We have the technical breakdown that we needed to favor the short side for day trading and we can even consider overnight bearish swing trades. I would NOT be selling WATMs. That strategy has a neutral to slightly bullish bias and your short put could quickly be in trouble if the selling pressure accelerates. Instead, consider selling OTM bearish call spreads on weak stocks or buying ATM put debit spreads.

I would NOT suggest getting aggressive with shorts today. If you have bearish swings on, ride them. This is normal seasonal weakness and the volume is fairly light. The market found support and the uptrend this year has been strong. That means we are likely to see a bounce.

When the market bounces, look for signs of resistance. Then enter short positions. When we get a nice drop or a gap down that finds support, take gains on shorts. This approach should be used for day trading and swing trading. Yesterday I told you that we would have a nice entry point for shorts. A gap up in a bearish market is our best set-up. We nailed that move!! A gap down after heavy selling like we are seeing today is not a great set-up.

So on gaps down there are a few scenarios to watch for and I highlight this in my articles in The System.

1. We set a deep early low and we see stacked green candles on heavy volume. That is a sign that the selling has reached a short-term climax and that we are due for a bounce. This needs to happen in the first two hours of trading or we will not fill the gap today. Overseas markets were fairly weak and the news was “heavy” so that is not likely.

2. We see stacked green candles instantly on heavy volume and we easily recover half of the gap down in the first 45 minutes. This would signal a selling climax and it would be bullish. It is unlikely because this move is just getting started and traders are trapped in longs (they need to be flushed out). The news is “heavy” and overseas markets were soft. The market still has plenty of room down to the 100-day MA and I sense it will be tested soon.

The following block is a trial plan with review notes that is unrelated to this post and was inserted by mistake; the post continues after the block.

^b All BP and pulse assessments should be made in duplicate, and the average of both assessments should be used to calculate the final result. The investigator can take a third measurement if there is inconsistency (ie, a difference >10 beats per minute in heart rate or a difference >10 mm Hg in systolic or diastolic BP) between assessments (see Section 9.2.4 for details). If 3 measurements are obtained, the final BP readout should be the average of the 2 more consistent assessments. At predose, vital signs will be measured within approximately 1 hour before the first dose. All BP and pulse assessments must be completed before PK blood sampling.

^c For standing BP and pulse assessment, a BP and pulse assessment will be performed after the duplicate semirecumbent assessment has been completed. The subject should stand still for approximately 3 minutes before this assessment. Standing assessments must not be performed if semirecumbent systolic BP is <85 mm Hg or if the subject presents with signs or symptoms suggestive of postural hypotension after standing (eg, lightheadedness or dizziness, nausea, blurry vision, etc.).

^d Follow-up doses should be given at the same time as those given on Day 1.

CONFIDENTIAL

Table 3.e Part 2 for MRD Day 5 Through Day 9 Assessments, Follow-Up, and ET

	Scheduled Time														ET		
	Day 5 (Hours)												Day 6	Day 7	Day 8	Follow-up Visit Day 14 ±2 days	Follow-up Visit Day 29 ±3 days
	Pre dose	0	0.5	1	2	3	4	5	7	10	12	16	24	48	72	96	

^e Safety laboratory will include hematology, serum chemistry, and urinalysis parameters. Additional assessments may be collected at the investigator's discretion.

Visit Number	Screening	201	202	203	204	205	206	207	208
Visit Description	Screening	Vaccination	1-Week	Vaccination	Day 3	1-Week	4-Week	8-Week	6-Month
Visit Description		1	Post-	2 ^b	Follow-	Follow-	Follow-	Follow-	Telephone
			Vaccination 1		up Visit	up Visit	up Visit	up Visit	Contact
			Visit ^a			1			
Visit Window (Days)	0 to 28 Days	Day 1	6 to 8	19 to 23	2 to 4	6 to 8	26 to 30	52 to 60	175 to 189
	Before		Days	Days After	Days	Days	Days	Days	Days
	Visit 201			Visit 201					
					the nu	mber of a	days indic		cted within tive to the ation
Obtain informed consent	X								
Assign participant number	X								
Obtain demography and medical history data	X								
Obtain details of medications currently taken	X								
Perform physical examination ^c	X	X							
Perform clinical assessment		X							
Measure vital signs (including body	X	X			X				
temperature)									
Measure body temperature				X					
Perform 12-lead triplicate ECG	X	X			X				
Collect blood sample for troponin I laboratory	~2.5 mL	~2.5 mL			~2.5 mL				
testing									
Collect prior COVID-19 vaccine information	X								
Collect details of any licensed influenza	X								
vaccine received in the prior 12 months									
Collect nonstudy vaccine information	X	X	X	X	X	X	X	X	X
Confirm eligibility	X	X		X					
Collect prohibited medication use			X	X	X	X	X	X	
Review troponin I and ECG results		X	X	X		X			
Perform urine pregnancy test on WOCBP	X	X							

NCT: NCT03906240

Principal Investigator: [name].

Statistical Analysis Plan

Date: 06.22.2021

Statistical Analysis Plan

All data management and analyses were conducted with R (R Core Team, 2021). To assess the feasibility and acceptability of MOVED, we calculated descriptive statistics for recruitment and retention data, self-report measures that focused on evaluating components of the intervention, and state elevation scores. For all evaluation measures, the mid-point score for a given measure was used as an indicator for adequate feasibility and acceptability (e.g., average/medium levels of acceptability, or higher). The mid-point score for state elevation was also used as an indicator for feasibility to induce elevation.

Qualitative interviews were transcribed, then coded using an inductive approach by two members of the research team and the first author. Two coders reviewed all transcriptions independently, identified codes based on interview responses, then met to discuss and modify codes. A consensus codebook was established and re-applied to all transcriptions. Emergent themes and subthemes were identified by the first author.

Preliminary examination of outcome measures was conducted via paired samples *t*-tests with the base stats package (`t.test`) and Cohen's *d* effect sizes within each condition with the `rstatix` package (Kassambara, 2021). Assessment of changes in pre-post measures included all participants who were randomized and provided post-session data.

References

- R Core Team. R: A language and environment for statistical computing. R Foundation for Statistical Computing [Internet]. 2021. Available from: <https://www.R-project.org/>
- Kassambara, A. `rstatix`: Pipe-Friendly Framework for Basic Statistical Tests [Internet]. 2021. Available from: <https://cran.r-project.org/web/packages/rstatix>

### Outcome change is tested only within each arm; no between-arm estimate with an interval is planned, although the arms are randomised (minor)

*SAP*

3. We have a wimpy bounce with mixed overlapping candles and light volume that does not retrace more than half of the gap. This is possible and fairly likely (25%). This is our best scenario. When that bounce stalls it will set up a great shorting opportunity.

4. We see a drift lower with mixed overlapping candles on decent volume with lower highs and lower lows. This is the most likely scenario (35%). This is a difficult set up since the opening move is already substantial. Most of the move has already been realized and the chance for a snap back rally looms. The market will continue to drift lower and support will form after 90 minutes of trading. Then the market will compress in a tight trading range. In this scenario it is best to find stocks that are just breaking support on heavy volume D1. They are not too far out of the gate and they have room to drop. You will need to weather a few bounces, know that you are on the right side of the market. As long as there are no deep air pockets, the threat of a major reversal is slim. If we do hit an air-pocket, that is likely to be a selling climax and you should take gains.  

Support is at the 100-day MA and resistance is at the close from Thursday.